Wildcats v Scarlet Knights in Texas Bowl

Houston we got a Bowl Game.... Kansas State v Rutgers in the Inaugural Texas Bowl.

Houston, we have no problem.

No, not many around these parts were thinking Houston, and the Texas Bowl, as the bowl destination for the Kansas State Wildcats as they awaited the news Sunday afternoon.

But that's where the ‘Cats are headed, and it's OK.

Really!

You bet, the River Walk of San Antonio would have been a more cozy, feel-good local, and sure, the Wildcats had some pay-back for any opponent showing up at the Insight Bowl. But it didn't work out, and it might be for the best.

Here's why.

* This is the inaugural Texas Bowl, so you know the red carpet will be Texas-wide and Texas-long.

* Texas is a prime recruiting area for the Wildcats as is shown by the current roster dotted with 17 Texans.

* The weather is sure to be great.

* And, excuse me Shreveport, but it's not Shreveport.

* Oh yes … the BBQ should be better!

Some might think K-State got snubbed, but in all honesty, it would have been politics for the Wildcats to go any higher than the Texas Bowl.

On paper, only Kansas State's fan travel count would have placed them higher than Texas Tech, or in front of Oklahoma State.

Missouri blasted Kansas State by 20 points, plus finished with a better record, so there's no argument there. And one certainly can't argue with the Alamo Bowl taking Texas.

And heck, 6-6 Kansas could say, "Hey, wait a minute. We just humiliated the Wildcats by 19 points! Why aren't we bowl-bound?"

Athletics director Tim Weiser admitted to being surprised by the Texas Bowl because the majority of the conversations for two weeks had been with the Alamo Bowl and Insight Bowl officials. And had Georgia Tech defeated Wake Forest Saturday (Wake won 9-6), then it probably would have been Texas in the Gator Bowl, and the Wildcats would have been in the Alamo Bowl … simply because of fan-count.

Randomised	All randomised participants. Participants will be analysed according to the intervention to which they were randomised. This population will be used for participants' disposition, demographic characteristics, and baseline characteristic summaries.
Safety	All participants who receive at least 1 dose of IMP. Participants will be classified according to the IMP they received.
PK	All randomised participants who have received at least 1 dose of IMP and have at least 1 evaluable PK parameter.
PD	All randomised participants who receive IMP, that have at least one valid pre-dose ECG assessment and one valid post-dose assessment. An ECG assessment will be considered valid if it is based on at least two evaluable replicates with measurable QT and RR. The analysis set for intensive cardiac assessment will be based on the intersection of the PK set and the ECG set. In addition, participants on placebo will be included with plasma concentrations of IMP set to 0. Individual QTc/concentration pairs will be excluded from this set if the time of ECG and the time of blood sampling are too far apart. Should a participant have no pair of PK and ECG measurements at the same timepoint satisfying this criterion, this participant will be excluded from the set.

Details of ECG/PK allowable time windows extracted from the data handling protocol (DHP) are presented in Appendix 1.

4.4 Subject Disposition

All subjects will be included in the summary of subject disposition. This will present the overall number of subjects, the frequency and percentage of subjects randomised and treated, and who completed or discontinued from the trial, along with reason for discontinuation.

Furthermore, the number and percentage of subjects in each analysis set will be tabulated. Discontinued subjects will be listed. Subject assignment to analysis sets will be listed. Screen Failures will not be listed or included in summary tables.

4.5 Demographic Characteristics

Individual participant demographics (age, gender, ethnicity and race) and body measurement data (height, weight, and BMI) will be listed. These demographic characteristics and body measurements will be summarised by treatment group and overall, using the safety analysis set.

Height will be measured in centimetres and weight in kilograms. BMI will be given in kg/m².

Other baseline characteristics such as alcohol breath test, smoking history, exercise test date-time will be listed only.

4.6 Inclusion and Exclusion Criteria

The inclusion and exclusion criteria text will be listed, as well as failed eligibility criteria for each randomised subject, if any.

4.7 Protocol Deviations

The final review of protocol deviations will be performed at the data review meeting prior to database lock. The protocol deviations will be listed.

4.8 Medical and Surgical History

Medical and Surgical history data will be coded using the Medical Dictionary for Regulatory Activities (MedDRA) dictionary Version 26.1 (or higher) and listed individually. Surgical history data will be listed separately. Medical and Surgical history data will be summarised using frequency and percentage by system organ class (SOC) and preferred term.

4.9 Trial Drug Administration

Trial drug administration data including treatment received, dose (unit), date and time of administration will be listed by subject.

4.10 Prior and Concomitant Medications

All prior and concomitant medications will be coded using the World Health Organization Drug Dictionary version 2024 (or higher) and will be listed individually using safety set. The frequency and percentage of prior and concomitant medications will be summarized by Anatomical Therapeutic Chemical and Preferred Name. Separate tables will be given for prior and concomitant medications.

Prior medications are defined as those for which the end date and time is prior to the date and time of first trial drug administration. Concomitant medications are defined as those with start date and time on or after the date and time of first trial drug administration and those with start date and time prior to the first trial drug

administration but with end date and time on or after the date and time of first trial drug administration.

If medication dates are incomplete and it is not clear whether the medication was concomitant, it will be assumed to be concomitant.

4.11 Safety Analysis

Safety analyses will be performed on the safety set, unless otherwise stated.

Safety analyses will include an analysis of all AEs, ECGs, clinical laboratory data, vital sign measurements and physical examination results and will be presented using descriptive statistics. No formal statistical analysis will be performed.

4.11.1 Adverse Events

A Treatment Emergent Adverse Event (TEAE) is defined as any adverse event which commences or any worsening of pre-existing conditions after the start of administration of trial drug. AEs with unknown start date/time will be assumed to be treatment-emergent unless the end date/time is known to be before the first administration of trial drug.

Instead, K-State tumbles, for the lack of a better term, to the last-place picking bowl in the Big 12 package.

But again, that's fine.

Kansas State will be playing a No. 16 ranked team in the Rutgers Scarlet Knight that will be in much the same state of mind as the 1998 Wildcats.

Remember?

Had Kansas State defeated Texas A&M for the Big 12 championship, it would have played in the national championship game. Instead, it was a double-overtime loss, and for a whole slew of reasons, Kansas State plummeted to the Alamo Bowl.

The Wildcats' state of mind never recovered. They didn't want to be in San Antonio, and they lost again to Purdue.

Now, fast-forward to Saturday as Rutgers was playing for a BCS Bowl slot against West Virginia. The Scarlet Knight lost in triple-overtime, and fell to the Big East's No. 3 bowl tie-in … the Texas Bowl.

Coach Greg Schiano, the National Coach of the Year, as Bill Snyder was in 1998, admitted that Sunday's team meeting to discuss Rutgers' postseason destination was understandably somber, and it was his job to get the team "out of its funk."

That, as Mr. Snyder found, is easier said than done.

Add to this the added distraction that Schiano's name tops the list of coaching candidates for the vacancy at Miami of Florida.

Sound distractingly familiar? 1998 was the year that Mike Stoops, Brent Venables and Mark Mangino jumped the Wildcat ship and headed to Oklahoma in between the Texas A&M title game and the Alamo Bowl.

The negatives? Only two.

One, the Texas Bowl payout is a measly $750,000 compared to the Insight's $1.2 million and the Alamo's $2.25 million. But the basic reality is that expenses will be covered and all the extra nickels and dimes thrown in a big pot with the left-overs from the $14 to 17 million that Oklahoma receives for playing in the Fiesta Bowl, and then its all divvied up among the 12 teams, anyway.

Problem two? This NFL Network thing will make the game a challenging view on the tube.

So overall, don't stew, be happy. There is a fistful of positives in this decision that came as a Texas-sized surprise Sunday afternoon.

The Cinderella story line will be fun as this Rutgers program of 2005 and 2006 is the Kansas State story of the mid-1990s. And that tale can't be re-told too many times.


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